When possible, avoid taxis. Ask your hotel's concierge to recommend
a driver or car service.
If you must take a taxi or limo, don't volunteer information about
your trip, its duration or its purpose to your driver. It's nobody's
business but your own.
Put your luggage into the trunk of a taxi or car by yourself after
the driver gets out and opens the trunk for you.
Request a room on a lower, but not the ground, floor in your hotel.
Ground floor rooms are less secure while rooms above floor six
are too high for most conventional fire equipment to reach.
Most hotel locks are not secure. Purchase small, inexpensive door
and window locks and use them when traveling.
If you have arranged for transportation at the airport, have a
mutually agreed-upon object or password that is known only to
you and the driver/company picking you up instead of having your
name on a placard.
Bring a small flashlight with you on your trip. Having a flashlight
will make you feel more secure if the power goes off.
Always have the "do not disturb" sign on your door,
and don't let anyone who is unidentified into your room (confirm
through view-hole if possible).
you are a woman traveling alone, bring a package of men's boxer
shorts with you. Before answering the door to your hotel room
put the package on your bed, turn on the shower and close the
bathroom door -- your visitor will think you're not alone.
When leaving your hotel room, leave the "do not disturb"
sign on your door and turn your TV onto the local language station.
Any unwelcome guests will assume you are in, and are a local.
Buy plastic connectors that you can place on your luggage when
leaving your room. It won't prevent someone from opening your
bags, but it will tell you if someone has opened them and taken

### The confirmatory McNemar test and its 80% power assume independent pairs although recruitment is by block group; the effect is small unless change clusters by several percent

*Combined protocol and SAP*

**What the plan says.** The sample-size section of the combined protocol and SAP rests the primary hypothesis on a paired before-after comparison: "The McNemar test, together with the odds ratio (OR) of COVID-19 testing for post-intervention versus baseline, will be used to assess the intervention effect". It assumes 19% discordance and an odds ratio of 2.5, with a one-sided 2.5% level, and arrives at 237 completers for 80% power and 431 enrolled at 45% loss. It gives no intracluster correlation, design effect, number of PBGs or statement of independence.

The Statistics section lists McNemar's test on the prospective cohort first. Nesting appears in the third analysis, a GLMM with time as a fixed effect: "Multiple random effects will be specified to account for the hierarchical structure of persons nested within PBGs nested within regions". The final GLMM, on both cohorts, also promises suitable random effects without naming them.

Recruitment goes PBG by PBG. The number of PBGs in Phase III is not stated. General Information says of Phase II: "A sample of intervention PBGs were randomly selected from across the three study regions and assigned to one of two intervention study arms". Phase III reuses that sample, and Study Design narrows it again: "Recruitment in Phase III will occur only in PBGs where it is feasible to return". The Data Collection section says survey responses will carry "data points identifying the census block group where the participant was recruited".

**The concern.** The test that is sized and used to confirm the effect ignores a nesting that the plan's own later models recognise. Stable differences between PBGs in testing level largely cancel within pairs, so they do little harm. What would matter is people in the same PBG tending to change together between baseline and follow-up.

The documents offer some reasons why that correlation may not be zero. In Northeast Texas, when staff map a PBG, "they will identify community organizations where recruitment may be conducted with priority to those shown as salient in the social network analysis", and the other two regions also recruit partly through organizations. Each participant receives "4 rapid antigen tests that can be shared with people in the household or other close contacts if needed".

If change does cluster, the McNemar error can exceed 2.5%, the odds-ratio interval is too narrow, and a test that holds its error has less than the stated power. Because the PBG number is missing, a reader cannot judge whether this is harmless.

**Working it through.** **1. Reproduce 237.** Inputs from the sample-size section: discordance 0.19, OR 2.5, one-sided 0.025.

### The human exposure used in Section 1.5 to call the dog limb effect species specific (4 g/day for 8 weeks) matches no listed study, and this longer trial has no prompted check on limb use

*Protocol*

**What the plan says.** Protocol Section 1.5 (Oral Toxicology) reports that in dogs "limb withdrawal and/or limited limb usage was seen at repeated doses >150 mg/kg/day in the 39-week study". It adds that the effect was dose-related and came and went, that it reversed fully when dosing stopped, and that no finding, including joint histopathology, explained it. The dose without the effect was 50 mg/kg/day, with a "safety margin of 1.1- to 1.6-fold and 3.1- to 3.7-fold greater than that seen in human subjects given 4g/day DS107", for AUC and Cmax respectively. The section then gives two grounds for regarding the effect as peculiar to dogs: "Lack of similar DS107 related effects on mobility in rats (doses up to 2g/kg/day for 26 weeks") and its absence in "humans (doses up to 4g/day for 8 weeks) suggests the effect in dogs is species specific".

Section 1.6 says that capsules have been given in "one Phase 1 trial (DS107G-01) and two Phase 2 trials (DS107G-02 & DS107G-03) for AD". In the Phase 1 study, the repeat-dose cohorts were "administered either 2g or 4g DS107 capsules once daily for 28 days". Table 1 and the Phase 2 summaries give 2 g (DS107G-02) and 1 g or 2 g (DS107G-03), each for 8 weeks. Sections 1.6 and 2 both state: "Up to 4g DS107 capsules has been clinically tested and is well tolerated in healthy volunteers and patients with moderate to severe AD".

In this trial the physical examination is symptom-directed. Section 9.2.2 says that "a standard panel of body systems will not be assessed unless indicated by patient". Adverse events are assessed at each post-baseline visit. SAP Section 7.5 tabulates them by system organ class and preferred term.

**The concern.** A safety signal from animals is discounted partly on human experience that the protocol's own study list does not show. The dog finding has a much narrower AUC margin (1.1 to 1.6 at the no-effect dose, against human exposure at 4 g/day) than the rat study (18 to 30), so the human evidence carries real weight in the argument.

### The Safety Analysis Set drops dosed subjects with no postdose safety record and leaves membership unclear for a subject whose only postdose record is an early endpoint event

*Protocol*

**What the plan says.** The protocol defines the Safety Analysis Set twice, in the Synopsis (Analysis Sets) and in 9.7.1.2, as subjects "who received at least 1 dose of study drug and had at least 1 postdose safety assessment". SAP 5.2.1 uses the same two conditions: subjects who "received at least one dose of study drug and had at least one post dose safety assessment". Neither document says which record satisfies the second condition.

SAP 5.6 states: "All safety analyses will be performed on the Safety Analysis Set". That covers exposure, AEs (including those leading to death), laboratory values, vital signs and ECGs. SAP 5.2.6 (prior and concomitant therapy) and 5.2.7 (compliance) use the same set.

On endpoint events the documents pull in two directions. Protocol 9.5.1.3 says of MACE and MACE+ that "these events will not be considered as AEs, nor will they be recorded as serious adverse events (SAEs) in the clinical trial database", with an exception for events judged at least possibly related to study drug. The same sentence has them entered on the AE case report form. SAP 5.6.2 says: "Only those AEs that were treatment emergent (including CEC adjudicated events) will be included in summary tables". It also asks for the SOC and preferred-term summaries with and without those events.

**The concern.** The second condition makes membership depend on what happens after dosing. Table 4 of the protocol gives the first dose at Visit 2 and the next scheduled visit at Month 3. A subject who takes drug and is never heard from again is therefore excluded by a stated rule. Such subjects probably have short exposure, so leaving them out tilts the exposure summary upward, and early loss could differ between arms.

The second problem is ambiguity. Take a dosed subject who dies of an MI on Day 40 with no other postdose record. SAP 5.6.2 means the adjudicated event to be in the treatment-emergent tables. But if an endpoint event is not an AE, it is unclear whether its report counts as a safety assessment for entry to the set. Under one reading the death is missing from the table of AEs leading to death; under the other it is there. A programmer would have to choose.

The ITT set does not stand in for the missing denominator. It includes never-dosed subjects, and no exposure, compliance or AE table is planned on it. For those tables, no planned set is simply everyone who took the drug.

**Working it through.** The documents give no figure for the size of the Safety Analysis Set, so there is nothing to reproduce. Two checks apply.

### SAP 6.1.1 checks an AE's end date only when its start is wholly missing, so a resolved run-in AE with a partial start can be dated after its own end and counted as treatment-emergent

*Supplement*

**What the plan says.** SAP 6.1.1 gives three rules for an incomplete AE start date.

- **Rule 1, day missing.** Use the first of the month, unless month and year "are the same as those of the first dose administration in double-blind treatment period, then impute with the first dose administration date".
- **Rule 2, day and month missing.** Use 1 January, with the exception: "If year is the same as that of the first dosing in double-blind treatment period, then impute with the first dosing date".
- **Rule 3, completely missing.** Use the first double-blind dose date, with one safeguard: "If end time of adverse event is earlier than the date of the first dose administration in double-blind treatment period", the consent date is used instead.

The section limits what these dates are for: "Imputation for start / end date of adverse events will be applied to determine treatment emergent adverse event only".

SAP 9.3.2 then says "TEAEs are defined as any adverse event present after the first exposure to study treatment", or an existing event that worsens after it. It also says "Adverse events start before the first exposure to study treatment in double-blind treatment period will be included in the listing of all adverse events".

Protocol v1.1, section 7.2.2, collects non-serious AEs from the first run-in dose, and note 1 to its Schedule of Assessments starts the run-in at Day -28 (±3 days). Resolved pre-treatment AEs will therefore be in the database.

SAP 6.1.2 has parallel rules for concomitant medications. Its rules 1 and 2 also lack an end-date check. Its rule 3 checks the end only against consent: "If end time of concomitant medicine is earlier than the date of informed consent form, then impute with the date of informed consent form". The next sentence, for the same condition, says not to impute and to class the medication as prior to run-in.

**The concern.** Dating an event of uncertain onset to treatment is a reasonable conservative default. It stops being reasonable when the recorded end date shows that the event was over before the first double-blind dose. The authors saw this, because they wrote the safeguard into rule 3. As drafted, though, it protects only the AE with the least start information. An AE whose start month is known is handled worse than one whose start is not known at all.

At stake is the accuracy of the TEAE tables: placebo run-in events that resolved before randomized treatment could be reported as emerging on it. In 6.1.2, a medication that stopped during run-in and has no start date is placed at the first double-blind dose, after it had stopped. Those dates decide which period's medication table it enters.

something or placed contraband items such as drugs in them.
Never stay in a hotel with hard keys. Hotels with security cards
are safer. Keys have a way of being passed around.
Dress comfortably and try to fit in. Wearing clothes that are
the height of fashion tells potential muggers or scam artists
that you're foreign and well off.
Don't advertise your nationality. Wearing a "hip" tee
shirt that announces your nationality often attracts the wrong
kind of attention. Try to look like everyone else.
Don't use business cards as luggage tags, or any of the prestigious
credit card or designer tags that provide more information than
is absolutely necessary -- thieves look for tags they recognize.
Don't allow yourself to be distracted when sightseeing. Scams
on unsuspecting travelers often begin with someone trying to distract
their attention. Be aware that scam artists often work in pairs
or groups and use distractions to give them time to rip off tourists.
Consider purchasing a traveling insurance policy or join a travel
assistance program such as International SOS. For as little as
$55 for two weeks, you are never more than a toll-free call away
from medical, security or travel-related assistance.